The "Angelina Effect" Doubled the Number of Breast-Cancer Gene Tests

A new study finds her BRCA-1 gene mutation inspired others to get tested.

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Leave it to do-gooder Angelina Jolie to use her celebrity to save lives. After the star went public with her preventive double mastectomy, the number of British women tested for her breast-cancer gene more than doubled, according to a new study published in the journal Breast Cancer Research.

Jolie had tested positive for the BRCA-1 gene mutation, which is linked to a very high risk for breast cancer and ovarian cancer. More than 500,000 women die of breast cancer every year, and it's one of the top five causes of cancer deaths, according to the World Health Organization.

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Researchers studied 21 genetic testing clinics in the U.K. and measured the number of referrals for breast-cancer tests in 2012 and then in 2013, when Jolie revealed her results. In June and July 2012, there were 1,981 referrals for the test, and that number spiked to 4,847 referrals in the same time period in 2013. The numbers stayed high for the rest of the year, while numbers for other types of genetic tests didn't rise at all.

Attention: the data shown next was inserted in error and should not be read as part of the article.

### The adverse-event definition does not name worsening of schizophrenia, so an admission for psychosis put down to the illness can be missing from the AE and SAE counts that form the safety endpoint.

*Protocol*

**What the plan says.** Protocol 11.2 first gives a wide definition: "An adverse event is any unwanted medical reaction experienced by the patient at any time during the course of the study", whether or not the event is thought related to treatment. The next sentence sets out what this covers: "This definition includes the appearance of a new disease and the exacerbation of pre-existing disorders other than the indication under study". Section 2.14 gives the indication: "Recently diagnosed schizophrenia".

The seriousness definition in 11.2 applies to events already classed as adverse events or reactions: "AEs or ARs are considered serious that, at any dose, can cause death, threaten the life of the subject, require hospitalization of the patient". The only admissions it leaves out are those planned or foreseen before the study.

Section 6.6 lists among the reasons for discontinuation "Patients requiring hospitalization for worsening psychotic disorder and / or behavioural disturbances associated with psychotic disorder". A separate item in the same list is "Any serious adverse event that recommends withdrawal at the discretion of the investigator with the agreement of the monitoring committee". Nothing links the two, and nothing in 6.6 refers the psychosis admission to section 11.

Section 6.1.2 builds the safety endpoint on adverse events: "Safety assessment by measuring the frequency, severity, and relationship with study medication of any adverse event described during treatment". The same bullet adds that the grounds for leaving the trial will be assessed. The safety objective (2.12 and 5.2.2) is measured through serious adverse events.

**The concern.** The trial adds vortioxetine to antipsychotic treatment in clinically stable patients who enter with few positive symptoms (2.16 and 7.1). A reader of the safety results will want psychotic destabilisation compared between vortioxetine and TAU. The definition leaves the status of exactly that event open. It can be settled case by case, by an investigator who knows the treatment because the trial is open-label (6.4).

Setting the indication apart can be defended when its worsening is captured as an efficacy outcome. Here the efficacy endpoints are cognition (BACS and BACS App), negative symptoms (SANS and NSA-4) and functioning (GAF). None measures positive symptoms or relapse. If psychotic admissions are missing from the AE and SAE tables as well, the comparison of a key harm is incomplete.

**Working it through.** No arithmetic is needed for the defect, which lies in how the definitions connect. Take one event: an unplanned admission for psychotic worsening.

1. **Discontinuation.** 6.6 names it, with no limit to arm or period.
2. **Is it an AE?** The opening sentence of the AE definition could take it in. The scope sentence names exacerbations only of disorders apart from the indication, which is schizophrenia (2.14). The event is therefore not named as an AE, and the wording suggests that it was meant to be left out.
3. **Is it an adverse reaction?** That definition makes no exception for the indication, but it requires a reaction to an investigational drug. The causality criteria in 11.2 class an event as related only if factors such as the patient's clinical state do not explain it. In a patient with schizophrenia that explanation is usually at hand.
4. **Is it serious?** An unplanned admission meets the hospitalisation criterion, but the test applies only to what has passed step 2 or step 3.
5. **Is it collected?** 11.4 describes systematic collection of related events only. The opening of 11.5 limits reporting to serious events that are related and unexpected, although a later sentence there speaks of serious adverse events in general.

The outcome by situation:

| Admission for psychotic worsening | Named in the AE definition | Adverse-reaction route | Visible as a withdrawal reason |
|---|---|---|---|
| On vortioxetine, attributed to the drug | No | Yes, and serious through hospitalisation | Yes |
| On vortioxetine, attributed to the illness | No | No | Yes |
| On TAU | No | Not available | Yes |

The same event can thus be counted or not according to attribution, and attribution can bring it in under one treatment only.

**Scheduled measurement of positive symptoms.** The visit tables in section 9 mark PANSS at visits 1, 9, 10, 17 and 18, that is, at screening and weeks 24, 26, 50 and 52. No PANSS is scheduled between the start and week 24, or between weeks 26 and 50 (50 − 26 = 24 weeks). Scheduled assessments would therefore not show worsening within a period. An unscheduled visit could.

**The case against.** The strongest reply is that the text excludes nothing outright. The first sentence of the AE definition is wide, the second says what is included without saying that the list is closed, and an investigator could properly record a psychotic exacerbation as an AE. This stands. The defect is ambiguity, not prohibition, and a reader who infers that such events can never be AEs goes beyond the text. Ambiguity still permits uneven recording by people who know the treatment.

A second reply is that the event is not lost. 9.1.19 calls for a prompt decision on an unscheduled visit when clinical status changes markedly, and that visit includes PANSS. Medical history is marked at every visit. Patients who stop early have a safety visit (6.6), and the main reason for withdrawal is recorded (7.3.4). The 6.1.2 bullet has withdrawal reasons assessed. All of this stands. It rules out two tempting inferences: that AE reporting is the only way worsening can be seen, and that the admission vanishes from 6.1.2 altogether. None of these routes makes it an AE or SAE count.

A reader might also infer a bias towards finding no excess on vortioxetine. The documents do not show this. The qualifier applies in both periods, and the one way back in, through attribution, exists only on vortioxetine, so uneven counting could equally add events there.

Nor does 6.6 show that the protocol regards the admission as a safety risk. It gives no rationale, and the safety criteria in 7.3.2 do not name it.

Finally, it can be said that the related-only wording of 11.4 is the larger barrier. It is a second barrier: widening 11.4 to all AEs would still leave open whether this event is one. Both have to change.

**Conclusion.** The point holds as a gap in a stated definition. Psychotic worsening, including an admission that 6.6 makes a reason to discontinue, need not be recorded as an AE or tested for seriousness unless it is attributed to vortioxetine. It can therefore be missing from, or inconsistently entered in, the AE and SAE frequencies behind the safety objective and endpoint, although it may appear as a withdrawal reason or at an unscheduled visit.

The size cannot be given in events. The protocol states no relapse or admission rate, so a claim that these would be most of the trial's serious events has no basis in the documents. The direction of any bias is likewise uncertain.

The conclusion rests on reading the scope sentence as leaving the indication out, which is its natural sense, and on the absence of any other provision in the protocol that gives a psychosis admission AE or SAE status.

Jolie may have had such an impact because she's seen as glamorous and attractive, researchers say. "This may have lessened patients' fears about a loss of sexual identity post preventative surgery," the study notes. Celebrities often inspire women to get cancer screenings, the study's authors add, citing Katie Couric's on-air colonoscopy and Kylie Minogue's breast-cancer diagnosis as prime examples. But researchers warn the celebrity effect only goes so far, and urge health services worldwide to provide more thorough information about cancer and genetics to the public.

[h/t Telegraph]

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